Ahead of this autumn's parliamentary elections, the PiS government decided to increase support for families with children and cut income tax for 2 million young people. Significantly increased minimum wages were promised. The opposition accused the government of unfunded voice fishing.

The electoral movement became fierce with serious attacks mainly on homosexuality, where the church leader called the gay movement "the rainbow-colored plague" and the PiS leader described it as a strange threat to Polish society.

The election was a victory for PiS, which rose to 43.6% of the vote, while PO declined to 27.4%. The new alliance Vänstern gained 12.6%. PiS thus retained its majority in Parliament's lower house, the Sejm, and was able to go on. However, the party lost the majority in the Senate.

The election victory was explained by the government's increased financial support for various groups, not least the increased child allowance. The opposition's inability to unite was seen as the main reason for its loss.

At the end of the year, the EU Attorney General said that Poland violated EU law in its refusal to comply with the EU decision on the distribution of refugees in 2015.

The Polish author Olga Tokarczuk was awarded the postponed Nobel Prize in Literature for 2018.

Warsaw

Warsaw, Poland's capital and capital of the Mazowieckie region, 1.7 million residents (2009). Warsaw is located on the river Wisła and is the seat of the government, parliament (Sejm) and the central administration. This political and administrative center is also the center of gravity for Poland's financial companies. There are also a number of higher education institutions and the headquarters of the Polish Academy of Sciences, PAN. The cultural offer includes approximately 20 theaters, opera, symphony orchestra and numerous museums and galleries.

The industry is located mainly in the northeast and southwest. Mechanical engineering and electronics play a particularly important role, but virtually all industries are represented. Among the largest companies are the steel plant Huta Warsaw, FSO (automobile production) and the Ursus factories (tractors and agricultural machinery).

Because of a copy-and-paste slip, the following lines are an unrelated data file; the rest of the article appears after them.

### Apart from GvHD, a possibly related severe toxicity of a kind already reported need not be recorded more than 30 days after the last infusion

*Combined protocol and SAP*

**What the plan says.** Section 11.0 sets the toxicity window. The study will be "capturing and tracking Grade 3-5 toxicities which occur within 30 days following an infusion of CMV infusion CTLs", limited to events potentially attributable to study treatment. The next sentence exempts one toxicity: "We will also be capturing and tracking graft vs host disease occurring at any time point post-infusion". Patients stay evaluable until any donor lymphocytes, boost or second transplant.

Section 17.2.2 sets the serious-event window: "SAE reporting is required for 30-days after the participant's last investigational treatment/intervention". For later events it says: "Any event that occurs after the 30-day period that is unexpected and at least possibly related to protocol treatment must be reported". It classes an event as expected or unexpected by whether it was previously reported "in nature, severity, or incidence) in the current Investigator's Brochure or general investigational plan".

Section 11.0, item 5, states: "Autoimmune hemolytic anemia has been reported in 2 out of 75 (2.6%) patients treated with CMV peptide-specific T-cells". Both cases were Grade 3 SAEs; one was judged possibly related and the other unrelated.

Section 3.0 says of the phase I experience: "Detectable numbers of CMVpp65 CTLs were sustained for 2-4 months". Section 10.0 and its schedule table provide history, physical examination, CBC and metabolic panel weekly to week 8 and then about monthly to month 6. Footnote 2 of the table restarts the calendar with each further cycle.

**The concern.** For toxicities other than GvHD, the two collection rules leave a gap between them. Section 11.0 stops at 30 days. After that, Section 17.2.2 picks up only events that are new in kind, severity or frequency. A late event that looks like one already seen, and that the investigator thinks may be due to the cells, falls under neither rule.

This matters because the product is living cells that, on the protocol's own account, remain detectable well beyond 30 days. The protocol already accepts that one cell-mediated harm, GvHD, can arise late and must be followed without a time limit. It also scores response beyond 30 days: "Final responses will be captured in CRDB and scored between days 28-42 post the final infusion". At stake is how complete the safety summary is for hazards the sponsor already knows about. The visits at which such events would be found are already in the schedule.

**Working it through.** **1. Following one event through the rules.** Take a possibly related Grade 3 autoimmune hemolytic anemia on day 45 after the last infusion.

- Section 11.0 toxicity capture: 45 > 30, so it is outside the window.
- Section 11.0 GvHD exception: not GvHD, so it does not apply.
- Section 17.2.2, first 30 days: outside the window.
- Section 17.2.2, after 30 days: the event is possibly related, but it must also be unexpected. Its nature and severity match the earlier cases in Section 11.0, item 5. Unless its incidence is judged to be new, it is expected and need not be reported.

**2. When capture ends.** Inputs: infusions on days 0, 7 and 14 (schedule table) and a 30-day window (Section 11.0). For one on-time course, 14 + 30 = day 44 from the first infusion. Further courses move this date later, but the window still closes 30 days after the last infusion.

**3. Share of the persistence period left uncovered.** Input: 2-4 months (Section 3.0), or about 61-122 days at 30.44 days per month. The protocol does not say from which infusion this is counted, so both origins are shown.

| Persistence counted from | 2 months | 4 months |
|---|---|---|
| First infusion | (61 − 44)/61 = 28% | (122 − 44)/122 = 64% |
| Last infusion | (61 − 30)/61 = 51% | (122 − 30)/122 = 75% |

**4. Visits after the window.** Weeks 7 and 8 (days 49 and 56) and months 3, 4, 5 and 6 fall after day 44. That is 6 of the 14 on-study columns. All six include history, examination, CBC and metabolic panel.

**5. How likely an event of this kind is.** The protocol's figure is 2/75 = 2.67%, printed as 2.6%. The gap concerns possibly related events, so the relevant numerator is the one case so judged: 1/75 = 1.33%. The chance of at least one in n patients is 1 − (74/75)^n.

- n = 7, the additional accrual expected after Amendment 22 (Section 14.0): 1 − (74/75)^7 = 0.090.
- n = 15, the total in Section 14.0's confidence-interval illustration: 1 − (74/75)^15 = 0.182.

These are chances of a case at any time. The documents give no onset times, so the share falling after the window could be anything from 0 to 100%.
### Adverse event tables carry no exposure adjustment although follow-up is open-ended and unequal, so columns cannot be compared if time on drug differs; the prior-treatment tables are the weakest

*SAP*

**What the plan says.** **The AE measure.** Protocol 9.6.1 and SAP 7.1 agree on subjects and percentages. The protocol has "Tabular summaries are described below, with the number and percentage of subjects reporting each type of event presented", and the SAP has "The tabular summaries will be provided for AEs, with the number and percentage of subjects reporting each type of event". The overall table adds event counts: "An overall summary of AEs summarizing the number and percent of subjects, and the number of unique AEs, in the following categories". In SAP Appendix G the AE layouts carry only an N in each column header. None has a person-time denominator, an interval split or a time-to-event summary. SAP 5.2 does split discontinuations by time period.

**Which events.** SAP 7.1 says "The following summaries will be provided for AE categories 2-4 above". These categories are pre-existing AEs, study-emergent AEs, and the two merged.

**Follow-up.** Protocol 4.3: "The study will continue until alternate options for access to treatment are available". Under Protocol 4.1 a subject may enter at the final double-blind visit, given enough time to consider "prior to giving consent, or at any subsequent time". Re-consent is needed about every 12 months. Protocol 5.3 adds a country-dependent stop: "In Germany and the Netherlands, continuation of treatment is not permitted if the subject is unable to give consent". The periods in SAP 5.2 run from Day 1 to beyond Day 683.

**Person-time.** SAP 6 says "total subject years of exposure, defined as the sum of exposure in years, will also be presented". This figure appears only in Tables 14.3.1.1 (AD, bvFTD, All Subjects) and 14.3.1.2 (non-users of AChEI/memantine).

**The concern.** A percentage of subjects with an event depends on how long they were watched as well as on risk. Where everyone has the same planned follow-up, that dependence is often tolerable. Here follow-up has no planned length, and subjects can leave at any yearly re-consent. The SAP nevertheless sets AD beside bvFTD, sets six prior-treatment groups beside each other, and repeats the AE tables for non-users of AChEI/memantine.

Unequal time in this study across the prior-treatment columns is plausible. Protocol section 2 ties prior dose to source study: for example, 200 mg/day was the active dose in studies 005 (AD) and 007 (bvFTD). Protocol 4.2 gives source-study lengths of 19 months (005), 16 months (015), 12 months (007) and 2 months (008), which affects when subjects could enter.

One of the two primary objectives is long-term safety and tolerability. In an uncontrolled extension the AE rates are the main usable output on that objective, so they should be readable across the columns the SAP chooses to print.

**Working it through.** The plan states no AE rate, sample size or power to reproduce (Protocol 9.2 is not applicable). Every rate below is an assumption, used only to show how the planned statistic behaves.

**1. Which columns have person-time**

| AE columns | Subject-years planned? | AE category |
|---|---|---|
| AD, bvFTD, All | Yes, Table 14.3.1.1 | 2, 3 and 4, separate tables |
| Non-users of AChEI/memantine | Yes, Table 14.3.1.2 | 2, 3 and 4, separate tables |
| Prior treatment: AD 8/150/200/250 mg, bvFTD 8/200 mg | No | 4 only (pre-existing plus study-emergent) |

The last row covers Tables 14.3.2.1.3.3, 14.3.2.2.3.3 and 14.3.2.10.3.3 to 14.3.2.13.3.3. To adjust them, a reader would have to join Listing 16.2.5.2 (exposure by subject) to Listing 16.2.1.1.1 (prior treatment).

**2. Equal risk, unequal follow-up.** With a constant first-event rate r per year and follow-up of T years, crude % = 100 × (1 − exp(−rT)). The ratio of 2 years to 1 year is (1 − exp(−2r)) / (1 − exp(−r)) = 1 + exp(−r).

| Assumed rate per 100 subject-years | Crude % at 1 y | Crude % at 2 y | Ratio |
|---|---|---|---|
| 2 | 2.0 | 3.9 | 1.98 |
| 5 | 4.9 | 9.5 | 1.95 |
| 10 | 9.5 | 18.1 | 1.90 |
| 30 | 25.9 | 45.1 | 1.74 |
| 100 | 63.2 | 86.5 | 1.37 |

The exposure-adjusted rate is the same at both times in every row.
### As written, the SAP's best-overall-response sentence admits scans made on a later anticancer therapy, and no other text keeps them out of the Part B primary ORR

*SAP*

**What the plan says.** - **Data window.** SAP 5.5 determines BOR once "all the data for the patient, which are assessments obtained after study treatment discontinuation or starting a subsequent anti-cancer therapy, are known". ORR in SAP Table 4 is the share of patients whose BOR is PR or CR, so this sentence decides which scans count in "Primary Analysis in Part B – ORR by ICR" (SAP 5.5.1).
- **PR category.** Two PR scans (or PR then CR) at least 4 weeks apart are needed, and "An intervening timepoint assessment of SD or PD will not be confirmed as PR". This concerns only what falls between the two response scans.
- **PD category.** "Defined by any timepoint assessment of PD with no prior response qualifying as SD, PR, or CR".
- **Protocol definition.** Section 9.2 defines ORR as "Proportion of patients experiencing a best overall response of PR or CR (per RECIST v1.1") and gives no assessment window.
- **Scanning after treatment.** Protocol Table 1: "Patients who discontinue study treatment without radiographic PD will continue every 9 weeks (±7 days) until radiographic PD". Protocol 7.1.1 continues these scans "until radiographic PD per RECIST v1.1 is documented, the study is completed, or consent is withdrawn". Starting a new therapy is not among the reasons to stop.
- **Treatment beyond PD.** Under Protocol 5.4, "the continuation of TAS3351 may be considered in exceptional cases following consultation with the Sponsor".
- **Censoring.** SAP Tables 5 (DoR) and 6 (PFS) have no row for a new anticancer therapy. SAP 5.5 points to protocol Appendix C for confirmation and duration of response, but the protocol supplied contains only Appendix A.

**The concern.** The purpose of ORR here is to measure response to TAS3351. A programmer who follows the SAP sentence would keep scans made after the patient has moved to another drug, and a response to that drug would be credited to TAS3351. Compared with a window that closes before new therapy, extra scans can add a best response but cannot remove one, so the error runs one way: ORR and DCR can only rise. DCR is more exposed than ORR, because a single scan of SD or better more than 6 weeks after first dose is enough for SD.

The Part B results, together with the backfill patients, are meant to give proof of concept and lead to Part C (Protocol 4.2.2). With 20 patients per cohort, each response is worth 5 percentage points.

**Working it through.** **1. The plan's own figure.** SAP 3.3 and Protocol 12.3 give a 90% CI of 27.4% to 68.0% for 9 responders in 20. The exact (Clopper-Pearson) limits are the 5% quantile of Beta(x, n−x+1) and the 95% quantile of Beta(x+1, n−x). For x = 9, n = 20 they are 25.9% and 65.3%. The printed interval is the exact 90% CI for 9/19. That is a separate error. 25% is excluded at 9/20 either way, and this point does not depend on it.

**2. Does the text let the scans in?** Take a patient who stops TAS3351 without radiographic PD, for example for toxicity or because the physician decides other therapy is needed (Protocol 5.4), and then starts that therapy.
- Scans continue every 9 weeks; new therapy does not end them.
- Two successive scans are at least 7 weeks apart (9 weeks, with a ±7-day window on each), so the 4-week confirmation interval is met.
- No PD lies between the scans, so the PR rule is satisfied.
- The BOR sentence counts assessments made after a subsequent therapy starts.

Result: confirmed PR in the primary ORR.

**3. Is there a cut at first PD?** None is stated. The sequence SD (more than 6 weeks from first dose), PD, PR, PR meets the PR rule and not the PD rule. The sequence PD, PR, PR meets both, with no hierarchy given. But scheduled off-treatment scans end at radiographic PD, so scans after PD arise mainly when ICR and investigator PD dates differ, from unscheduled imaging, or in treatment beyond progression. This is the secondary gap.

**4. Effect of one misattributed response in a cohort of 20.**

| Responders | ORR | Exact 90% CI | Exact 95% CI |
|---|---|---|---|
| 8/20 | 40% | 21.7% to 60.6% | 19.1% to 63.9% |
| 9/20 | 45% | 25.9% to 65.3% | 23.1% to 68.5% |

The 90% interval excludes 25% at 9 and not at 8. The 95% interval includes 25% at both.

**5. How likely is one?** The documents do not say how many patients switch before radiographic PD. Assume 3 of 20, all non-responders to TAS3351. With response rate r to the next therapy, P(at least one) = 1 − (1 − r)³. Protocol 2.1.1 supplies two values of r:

By a municipal reform in 2002, a number of neighboring municipalities were incorporated in Warsaw, and the city was divided into 18 neighborhoods. The center is made up of the old town, Stare Miasto, and the new town, Nowe Miasto, just north of it outside the medieval defenses. They were rebuilt as the first districts after World War II, leaving 75% of the city deserted. Stare Miasto forms an atmospheric core in Warsaw, where the central square is surrounded by a number of houses representing many different styles. The densely populated neighborhoods of Muranów and Mokotów date from the 1950's and are characterized by concrete high-rise buildings with small, uniform apartments. The latest development has taken place south of the Ursynów neighborhood and is dominated by prefabricated concrete elements.

After the political upheaval in 1989, private housing has grown strongly, and many homes have moved from rental or condominium status to owner-occupied housing. Traffic is dominated by an east-west axis with wide boulevards and international and regional train connections as well as by a north-south axis that follows the old royal road from the old town to the Łazienki and Wilanów castles. Warsaw got its first subway in 1995.